Pharmacist’s 9 Year Cold Case is a ‘Nightmare’

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Thousands of hours of investigations, but no arrests.  The murder of a pharmacist in 2006 has had so many twists and turns you probably wouldn’t believe that the child star who played Eddie Munster was even a suspect at one point.

There were so many motives that investigators waded through, Ken Juedes had everything from complicated financial dealings to feuding beneficiaries on his insurance policies.

They have officially announced nearly a decade after Juedes’ death that his wife is the person of interest, but the fact remains that his case is unsolved.

Ken Juedes, 58, was found shot to death on August 30, 2006 in his bed.  He had been killed by a shotgun.  Investigators believed at the time that the motive was a financial dispute given Juedes’ complicated history.

Marathon County Sheriff’s Lt. Greg Bean, who has been the lead investigator from the beginning of the case has admitted that police have gone through many people they were “pretty sure about who could have done this”.

Cindy Schulz Juedes told police that she found her husband dead in their home in a secluded 30-acre property northeast of Unity.  Schulz-Juedes left the house the night before and slept in a trailer adjacent to the home.  She said that she had a severe headache and needed peace and quiet.  She found her husband’s body at 8:20 a.m.

The life insurance policies totaled $1 million and seem like a good motive, the problem is that Schulz-Juedes never received a dime.

Schulz-Juedes said, “Most of the money went to the kids.  Money-wise, my husband and I together would have earned more…and I still would have…my husband.”

Ken Juedes

  • Date of death:  Aug. 30, 2006
  • Location:  H3752 Maple Road in the town of Hull
  • Manner:  Two shotgun wounds to the chest

Anyone with information about the death of Ken Juedes is asked to call Marathon County Sheriff’s Capt. Greg Bean at 715-241-1424 or Division of Criminal Investigation agent Brad Kust at 715-359-7112.

[Source:  Post Crescent]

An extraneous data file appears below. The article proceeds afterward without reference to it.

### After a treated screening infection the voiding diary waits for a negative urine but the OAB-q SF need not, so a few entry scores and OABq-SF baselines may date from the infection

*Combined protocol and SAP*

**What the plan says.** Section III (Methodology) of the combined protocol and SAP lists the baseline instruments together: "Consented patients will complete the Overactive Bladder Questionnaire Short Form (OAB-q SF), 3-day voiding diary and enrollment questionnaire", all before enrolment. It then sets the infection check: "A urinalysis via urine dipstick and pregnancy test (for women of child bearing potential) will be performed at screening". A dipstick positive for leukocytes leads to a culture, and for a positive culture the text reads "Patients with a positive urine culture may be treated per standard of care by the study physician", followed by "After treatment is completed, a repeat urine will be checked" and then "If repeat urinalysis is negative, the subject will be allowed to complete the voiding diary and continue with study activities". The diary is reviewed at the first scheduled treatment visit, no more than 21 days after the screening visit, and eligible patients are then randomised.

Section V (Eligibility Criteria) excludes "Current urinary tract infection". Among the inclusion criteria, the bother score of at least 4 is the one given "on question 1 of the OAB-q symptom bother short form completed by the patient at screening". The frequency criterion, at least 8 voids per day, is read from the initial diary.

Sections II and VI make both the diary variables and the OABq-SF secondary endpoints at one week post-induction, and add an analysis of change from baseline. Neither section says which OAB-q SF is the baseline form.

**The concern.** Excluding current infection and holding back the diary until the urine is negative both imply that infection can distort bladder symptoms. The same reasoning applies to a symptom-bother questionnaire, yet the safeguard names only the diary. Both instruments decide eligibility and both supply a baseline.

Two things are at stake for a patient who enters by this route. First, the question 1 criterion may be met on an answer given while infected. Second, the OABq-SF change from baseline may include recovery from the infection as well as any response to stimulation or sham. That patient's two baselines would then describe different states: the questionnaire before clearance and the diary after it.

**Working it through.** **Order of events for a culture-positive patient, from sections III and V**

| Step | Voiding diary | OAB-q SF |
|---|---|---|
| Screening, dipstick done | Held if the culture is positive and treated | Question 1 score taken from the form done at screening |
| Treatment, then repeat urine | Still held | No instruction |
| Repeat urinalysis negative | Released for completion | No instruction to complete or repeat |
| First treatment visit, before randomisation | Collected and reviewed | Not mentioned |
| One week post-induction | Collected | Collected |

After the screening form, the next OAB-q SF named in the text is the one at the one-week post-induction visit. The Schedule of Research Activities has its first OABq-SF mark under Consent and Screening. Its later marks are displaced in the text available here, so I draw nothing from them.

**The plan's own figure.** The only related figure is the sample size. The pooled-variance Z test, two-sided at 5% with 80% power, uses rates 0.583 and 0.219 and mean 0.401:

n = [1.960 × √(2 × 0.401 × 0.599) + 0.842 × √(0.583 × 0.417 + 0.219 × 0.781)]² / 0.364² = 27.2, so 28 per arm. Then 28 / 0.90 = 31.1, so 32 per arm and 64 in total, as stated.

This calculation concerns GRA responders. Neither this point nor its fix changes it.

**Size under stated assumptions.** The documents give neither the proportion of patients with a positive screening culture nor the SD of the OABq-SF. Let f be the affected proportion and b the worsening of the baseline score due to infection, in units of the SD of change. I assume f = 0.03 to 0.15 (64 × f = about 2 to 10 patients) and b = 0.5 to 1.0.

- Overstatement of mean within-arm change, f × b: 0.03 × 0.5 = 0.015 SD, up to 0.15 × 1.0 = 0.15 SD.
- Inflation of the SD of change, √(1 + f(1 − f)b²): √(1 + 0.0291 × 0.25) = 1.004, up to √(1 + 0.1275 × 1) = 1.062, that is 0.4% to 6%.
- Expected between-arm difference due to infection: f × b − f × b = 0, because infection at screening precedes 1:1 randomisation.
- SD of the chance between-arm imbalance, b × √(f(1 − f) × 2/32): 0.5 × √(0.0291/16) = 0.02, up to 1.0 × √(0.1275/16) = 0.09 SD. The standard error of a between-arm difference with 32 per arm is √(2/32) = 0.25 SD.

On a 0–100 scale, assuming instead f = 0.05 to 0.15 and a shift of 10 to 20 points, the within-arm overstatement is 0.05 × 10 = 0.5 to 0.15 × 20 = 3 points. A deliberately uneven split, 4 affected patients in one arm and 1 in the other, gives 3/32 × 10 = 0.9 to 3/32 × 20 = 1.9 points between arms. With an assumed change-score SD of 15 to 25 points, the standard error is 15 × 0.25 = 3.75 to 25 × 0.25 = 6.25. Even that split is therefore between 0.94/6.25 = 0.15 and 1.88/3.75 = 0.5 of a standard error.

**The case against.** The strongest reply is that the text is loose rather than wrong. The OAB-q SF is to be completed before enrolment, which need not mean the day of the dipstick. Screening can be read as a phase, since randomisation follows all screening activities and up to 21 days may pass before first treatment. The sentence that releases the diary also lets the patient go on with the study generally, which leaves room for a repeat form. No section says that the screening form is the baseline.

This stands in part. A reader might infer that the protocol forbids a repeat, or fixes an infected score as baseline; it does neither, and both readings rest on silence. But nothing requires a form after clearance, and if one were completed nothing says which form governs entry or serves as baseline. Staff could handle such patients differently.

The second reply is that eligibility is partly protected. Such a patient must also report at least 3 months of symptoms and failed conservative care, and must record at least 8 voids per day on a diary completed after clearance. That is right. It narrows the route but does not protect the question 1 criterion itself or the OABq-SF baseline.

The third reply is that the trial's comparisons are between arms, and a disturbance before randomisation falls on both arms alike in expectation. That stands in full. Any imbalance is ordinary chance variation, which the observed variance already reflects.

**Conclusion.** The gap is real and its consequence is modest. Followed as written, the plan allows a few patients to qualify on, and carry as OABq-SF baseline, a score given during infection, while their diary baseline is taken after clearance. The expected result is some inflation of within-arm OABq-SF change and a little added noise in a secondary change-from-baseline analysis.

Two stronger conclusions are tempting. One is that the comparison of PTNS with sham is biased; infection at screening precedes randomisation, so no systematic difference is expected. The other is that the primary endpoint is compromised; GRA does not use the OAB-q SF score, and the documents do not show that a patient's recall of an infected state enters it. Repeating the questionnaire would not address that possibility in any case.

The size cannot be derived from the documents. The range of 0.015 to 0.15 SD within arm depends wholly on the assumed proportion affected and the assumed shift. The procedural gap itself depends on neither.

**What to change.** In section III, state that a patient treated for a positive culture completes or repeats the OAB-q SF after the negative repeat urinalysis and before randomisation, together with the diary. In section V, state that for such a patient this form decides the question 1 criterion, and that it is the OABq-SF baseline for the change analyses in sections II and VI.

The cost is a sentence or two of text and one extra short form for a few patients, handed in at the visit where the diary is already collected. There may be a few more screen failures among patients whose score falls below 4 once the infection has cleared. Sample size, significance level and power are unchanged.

Comments
  1. Although Cindy Ewer Schulz admitted to being at Ken’s house when he arrived home on the night he was killed, and also admitted to being at Ken’s house the following morning, there was no indication that she was in conflict with Ken at the time of Ken’s homicide. In fact, Ken was in conflict with two men at the time of his death. He had become aware that his business partner had deceived him into purchasing shares in the business and had embezzled funds. Ken threatened to have this business partner jailed and was scheduled to testify against this partner, Randy Landwehr, in three separate civil and criminal cases only weeks after his murder. According to at least one witness, Mr. Landwehr told Ken that he would kill Ken if he continued. At the time of Ken’s death, Ken was also refusing to sign a quit claim deed to release his interest to his younger sibling, Don Allen. Ken was also sole executor of his parents’ estate. Upon Ken’s death, Mr. Allen assumed that role. Both men stood to gain by Ken’s death. Cindy also had 6 insurance policies in place on Ken’s life, totally nearly $1,000,000.00. This is a complicated murder because it involved conspiracy. The motive for the murder is not complicated. Greed seldom is.

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  2. Please correct your information about Ken’s murder. The Marathon County Sheriff’s Department released information that he was shot twice “in the torso.” A publicly released portion of his autopsy revealed that he was fatally shot by a single shotgun blast that entered in his back, below his ribs and then travelled upward into his chest. This would have most probably happened as he lay on the ground or bent over. He was shot a second time, post mortem. This shot entered the side of his chest and then travelled beneath his ribs and almost parallel, exiting below his neck.
    From police reports, blood splatter seemed to indicate that Ken was fatally shot as he lay face down or possibly bent over. His body was then moved onto his bed and placed face up, where he was shot a second time, possibly to wrongly establish the bedroom as the crime scene. There was evidence at the scene of crime scene tampering. EMTs even reported that some areas of the floor were still wet from an apparent cleaning when they arrived.

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  3. Tina says:

    Maybe this will be on “I almost got away with it’ someday

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